biological background
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This article waslast modified on 22 March 2018.

Infertility is not uncommon. About 15% of couples in the UK seek advice at some time about difficulty in achieving pregnancy. Infertility is termed idiopathic or unexplained when conception has not occurred after more than a year of regular unprotected intercourse every 2 to 3 days, the woman has no hormonal disorder or infection, has had normal menstrual cycles with normal fallopian tubes and uterus, and the man has a normal semen analysis. Up to aquarter of those seeking help will have unexplained infertility.

Hypothyroidism is a known cause of infertility. When thyroid hormone production falls, the pituitary gland produces thyroid stimulating hormone (TSH) to increase production of thyroxine (T4) and tri-iodothyronine (T3). If this is not fully successful and thyroid function remains low, signs and symptoms of hypothyroidism, including infertility, result. These can be reversed by treatment with tablets of levothyroxine.

Pregnancy rates are also low even if failing thyroid hormone production is increased to normal by a raised TSH, a condition known as subclinical hypothyroidism. Treatment with levothyroxine to lower TSH also improves conception in this condition.

A study published online in The Journal of Clinical Endocrinology & Metabolism on 19 December 2017 suggested that a slightly low thyroid hormone production that has responded to an increase in TSH that has risen to below the upper limit of non-pregnant normal may lie behind some cases of unexplained infertility.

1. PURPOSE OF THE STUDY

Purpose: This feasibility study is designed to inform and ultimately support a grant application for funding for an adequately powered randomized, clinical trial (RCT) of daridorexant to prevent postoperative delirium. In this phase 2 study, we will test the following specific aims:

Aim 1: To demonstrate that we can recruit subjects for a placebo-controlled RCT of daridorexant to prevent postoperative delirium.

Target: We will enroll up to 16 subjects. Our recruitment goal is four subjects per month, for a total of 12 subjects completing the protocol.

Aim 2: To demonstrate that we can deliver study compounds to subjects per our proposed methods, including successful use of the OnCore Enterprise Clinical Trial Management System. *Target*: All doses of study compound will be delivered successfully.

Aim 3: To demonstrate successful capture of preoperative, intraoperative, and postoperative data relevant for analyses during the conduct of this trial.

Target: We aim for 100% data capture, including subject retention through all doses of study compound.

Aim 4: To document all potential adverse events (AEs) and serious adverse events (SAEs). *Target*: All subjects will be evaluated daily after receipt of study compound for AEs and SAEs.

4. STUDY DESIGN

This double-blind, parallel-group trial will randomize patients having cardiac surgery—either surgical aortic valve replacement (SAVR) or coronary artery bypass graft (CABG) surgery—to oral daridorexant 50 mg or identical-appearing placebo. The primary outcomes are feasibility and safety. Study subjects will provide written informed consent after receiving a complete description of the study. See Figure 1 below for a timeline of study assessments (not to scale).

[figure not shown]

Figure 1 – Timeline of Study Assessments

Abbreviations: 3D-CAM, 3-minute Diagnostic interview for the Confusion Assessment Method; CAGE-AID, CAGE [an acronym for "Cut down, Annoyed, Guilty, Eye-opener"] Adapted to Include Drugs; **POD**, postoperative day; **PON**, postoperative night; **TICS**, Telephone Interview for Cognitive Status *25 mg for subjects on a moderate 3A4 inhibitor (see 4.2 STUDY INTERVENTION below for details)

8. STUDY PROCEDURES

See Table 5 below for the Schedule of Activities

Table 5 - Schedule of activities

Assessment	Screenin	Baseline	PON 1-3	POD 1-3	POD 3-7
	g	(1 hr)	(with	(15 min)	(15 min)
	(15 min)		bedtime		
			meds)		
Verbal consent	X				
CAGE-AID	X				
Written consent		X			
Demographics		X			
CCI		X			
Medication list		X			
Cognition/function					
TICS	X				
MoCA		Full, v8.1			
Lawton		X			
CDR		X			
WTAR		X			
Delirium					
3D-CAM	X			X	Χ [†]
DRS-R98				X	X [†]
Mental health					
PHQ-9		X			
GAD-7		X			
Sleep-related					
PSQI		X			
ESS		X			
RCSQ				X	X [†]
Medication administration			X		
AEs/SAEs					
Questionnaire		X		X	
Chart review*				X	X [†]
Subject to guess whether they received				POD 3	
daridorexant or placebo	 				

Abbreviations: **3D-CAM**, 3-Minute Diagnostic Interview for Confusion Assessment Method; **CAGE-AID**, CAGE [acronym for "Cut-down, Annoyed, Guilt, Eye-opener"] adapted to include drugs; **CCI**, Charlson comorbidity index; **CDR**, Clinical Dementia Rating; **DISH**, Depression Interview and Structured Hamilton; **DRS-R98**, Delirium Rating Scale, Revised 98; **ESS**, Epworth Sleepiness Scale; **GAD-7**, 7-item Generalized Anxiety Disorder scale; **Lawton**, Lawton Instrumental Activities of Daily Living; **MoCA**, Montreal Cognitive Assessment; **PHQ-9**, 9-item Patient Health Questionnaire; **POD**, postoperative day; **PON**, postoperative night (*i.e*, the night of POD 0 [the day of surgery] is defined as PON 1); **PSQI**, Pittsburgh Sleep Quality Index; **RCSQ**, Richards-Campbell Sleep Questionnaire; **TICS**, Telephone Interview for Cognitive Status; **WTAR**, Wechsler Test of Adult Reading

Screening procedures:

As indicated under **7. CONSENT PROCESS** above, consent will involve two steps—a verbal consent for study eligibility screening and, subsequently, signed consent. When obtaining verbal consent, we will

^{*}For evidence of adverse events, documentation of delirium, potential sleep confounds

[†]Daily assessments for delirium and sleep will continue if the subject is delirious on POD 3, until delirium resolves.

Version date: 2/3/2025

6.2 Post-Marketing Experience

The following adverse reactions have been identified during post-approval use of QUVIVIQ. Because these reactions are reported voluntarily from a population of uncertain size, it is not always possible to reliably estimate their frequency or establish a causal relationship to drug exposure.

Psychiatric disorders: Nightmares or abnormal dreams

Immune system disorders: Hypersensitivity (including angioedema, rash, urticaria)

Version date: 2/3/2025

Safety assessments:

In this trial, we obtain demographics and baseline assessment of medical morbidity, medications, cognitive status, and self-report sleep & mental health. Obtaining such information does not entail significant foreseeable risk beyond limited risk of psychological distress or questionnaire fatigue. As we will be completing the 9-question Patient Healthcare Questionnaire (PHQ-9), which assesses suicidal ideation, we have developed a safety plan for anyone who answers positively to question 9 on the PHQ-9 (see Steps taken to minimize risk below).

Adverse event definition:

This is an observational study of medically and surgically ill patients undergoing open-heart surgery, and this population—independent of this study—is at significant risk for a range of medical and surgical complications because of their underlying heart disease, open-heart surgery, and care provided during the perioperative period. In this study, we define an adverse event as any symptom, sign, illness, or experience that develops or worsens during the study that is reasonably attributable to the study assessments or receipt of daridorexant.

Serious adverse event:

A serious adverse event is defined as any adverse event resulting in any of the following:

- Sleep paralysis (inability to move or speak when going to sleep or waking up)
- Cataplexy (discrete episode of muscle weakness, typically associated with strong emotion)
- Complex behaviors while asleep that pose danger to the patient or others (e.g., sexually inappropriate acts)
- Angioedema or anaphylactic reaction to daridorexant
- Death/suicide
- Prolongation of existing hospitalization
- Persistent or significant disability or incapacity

The researchers analysed data from 239 female patients aged between 18 and 39 who had been diagnosed with infertility at a large academic health care system in Boston, USA between 2000 and 2012. They looked at TSH concentrations taken as part of the fertility evaluation from 187 women with unexplained infertility and 52 women whose male partners had inadequate sperm counts. Only women with regular menstrual cycles, a normal fertility evaluation and no history of thyroid problems were included.

Analysis showed that women with unexplained infertility had significantly higher normal TSH resultsthan women with male factor infertility. Twice as many women with unexplained infertility had TSH concentrations in the upper part of the normal reference range (26.9%) as women in the control group (13.5%).

The study’s senior author, Dr Pouneh K. Fazeli of Massachusetts General Hospital and Harvard Medical School, Boston, USA said “Since we now know from our study that there is an association between TSH levels at the high end of the normal range and unexplained infertility, it is possible that a high-normal TSH level may negatively impact women who are trying to get pregnant. This could open up new avenues for possible treatments. The next step will be to see if lowering TSH levels will help this group conceive.”